Queen Latifah stars as the title character Bessie Smith in HBO’s Bessie, a biopic on the life of the legendary American blues singer. The film focuses on Smith’s transformation from a struggling young singer into the “Empress of the Blues,” one of the most successful recording artists of the 1920s. Times were rough for ol’ Bessie growing up and even after her rise to fame. Her parents and brother died when she was young and was looked after by her older sister, this on top of the fact that she was black, bisexual and growing up in Tennessee in the mid 1900s. Let’s just say they could of gone a lot better for her. To help ends meet for her family, Bessie and her brother sung and danced in a duet on the streets of Chattanooga. By 1912, Smith was a known singer in her part of town, delighting people with her voice and dancing. Well, most people. Although she had a great voice, a lot of people were judgmental about her appearance. In one scene, she is mortified during an audition when she is given the paper bag test. Basically, they hold a regular brown paper lunch bag up to her face—if her skin tone is lighter than the bag, she passes. Only light-skinned performers were sought for the role; Smith didn’t pass and was laughed off the stage. Little did the producer know that Smith had a volatile temper and proceeded to push him down to the floor.
Her temper was pretty notorious back in the day, though all of her violent outbursts were for good reason. In the opening shot of the film, Smith is in the alleyway of a performance making out with a man. He wants to take it to third base, she doesn’t, so the man punches her in the face and leaves a scar on her head. She returns the favor by cutting his thigh with a piece of broken glass. Her temper would catch up with her, though. One night, after a successful performance, she and a large group of people are partying backstage when another man calls Smith a “fat bitch.” Smith corrects the man by slapping him and is just about to bash him over the head with a vase when she takes pity and tells him to leave. The man waits hours for her outside and shanks her as she leaves the party. She survives, of course, but takes a licking.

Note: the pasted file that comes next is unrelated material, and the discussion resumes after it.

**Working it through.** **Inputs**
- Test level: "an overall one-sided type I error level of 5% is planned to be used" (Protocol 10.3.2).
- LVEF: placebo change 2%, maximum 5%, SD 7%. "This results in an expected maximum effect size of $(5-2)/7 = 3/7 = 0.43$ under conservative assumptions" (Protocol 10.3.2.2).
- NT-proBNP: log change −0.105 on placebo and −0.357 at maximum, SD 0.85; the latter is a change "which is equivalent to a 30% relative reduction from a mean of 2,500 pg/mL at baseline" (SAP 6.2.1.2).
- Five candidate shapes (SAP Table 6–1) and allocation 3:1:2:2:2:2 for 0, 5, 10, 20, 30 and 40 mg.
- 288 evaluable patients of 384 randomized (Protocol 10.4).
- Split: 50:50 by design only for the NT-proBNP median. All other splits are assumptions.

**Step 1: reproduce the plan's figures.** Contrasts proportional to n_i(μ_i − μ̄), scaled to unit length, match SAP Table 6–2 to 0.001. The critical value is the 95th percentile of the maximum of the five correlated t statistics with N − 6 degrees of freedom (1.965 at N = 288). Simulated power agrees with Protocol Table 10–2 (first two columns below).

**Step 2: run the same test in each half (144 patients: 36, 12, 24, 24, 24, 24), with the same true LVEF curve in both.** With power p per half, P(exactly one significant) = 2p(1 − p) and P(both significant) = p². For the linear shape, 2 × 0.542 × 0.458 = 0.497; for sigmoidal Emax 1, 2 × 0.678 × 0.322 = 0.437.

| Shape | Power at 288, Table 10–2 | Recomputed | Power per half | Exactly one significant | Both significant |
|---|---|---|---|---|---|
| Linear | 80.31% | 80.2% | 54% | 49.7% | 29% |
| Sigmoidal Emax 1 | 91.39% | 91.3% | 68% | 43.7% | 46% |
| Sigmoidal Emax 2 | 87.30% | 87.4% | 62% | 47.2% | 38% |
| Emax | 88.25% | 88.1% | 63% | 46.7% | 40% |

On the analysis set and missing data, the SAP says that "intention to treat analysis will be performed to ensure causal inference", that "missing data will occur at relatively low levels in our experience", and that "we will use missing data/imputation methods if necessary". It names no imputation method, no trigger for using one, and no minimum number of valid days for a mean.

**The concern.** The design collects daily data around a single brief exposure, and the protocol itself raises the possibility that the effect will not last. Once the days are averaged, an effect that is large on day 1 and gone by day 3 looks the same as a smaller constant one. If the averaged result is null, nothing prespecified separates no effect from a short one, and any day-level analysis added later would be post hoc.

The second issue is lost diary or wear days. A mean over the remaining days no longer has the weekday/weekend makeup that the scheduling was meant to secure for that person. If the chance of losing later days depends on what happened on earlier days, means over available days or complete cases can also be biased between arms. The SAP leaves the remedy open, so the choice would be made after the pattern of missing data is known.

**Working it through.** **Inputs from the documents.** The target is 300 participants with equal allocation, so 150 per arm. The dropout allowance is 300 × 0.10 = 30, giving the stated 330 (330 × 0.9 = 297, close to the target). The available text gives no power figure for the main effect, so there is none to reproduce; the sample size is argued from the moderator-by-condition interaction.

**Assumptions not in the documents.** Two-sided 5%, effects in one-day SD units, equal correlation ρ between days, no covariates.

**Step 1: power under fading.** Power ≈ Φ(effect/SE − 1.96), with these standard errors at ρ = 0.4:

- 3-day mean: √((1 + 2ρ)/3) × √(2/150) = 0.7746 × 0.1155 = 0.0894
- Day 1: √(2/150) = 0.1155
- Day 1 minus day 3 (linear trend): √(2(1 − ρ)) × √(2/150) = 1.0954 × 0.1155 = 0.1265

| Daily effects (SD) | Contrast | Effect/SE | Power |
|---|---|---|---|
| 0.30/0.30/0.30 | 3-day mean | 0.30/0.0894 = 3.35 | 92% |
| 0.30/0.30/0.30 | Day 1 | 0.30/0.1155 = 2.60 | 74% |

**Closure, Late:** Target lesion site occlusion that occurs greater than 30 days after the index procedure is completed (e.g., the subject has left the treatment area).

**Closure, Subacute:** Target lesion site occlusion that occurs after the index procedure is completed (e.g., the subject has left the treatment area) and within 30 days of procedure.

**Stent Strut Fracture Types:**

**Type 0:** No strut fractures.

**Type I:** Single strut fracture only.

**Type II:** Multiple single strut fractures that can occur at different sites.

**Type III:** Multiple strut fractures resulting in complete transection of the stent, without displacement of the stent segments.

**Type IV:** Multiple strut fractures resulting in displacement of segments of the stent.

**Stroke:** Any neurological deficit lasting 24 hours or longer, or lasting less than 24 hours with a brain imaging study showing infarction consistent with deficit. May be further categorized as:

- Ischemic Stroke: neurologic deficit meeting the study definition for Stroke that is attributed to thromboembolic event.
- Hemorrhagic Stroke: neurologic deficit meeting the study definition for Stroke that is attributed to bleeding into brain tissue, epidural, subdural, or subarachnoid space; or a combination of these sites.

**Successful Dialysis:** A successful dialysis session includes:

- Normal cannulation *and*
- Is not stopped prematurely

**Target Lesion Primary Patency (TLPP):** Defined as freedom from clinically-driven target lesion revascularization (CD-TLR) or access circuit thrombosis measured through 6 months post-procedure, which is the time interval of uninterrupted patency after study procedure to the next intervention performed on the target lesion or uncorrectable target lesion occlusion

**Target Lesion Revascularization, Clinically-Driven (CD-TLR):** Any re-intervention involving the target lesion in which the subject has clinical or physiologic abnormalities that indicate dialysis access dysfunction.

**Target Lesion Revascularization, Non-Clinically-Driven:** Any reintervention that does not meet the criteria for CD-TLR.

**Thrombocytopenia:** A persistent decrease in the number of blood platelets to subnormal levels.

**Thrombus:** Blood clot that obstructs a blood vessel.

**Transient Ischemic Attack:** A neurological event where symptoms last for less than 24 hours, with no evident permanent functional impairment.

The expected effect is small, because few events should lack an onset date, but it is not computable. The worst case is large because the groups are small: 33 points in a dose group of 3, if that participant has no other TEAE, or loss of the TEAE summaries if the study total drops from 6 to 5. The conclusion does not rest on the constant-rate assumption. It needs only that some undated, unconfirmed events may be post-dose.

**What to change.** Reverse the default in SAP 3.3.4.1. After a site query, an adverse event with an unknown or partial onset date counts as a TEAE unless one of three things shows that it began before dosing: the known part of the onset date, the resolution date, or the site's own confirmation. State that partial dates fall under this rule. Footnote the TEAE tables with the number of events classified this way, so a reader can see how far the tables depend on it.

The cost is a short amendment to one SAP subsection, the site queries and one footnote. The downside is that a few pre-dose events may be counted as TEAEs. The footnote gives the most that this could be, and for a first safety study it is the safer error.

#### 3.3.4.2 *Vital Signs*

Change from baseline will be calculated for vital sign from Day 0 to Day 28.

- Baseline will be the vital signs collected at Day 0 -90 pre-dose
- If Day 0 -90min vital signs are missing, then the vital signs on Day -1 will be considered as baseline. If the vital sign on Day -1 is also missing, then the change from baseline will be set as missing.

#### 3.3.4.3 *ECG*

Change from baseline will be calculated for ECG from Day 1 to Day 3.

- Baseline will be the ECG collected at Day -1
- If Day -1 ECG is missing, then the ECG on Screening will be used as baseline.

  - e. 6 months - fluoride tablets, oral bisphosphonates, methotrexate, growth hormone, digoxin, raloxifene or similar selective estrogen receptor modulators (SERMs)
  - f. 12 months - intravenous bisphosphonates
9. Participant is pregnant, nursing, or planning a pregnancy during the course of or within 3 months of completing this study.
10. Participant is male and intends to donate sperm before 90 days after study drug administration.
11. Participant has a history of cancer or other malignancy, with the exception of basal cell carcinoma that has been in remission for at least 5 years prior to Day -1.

I loved Bessie for the most part. The performances in the film were fantastic—literally everybody brought their A-game. The performance I was most impressed with was Mo’Nique as Ma Rainey, Bessie’s protégé. Rainey was the first person to give Bessie a job as a dancer for her troupe having already earned success as a blues singer. She would later take note of Bessie’s great singing voice and move her up the ladder from dancer to singer. Mo’Nique absolutely nails it as Rainey, a fair but tough business lady. Before Bessie, Rainey was the hot ticket in town. She was so hot she was able to waltz into any white-owned dance club and make a list of demands including higher pay, and they would give into her. This performance proves that her Academy Award for Precious was well-deserved.
One big draw back for the film was that it felt extremely rushed. I know it’s often hard to make a two-hour film chronicling a person entire life, but scene and characters seemed to come and go within a matter of minutes. It has also been pointed out on many message boards that this film took a lot of liberties with what actually happed in Bessie’s life, mostly her relationship with Ma Rainey. In the film it makes it look like Rainey was the one that taught Bessie to sing, when in real life this wasn’t the case. The DVD for Bessie is barebones; a short documentary into the making of the film featuring interviews with the stars is all we get. Picture and audio are top notch, but I would have liked some more extra features.
With all that said, Bessie is still an entertaining film with excellent acting. It probably won’t be one you go back to watch that often, but if you’re a fan of the blues, this movie should tickle your fancy.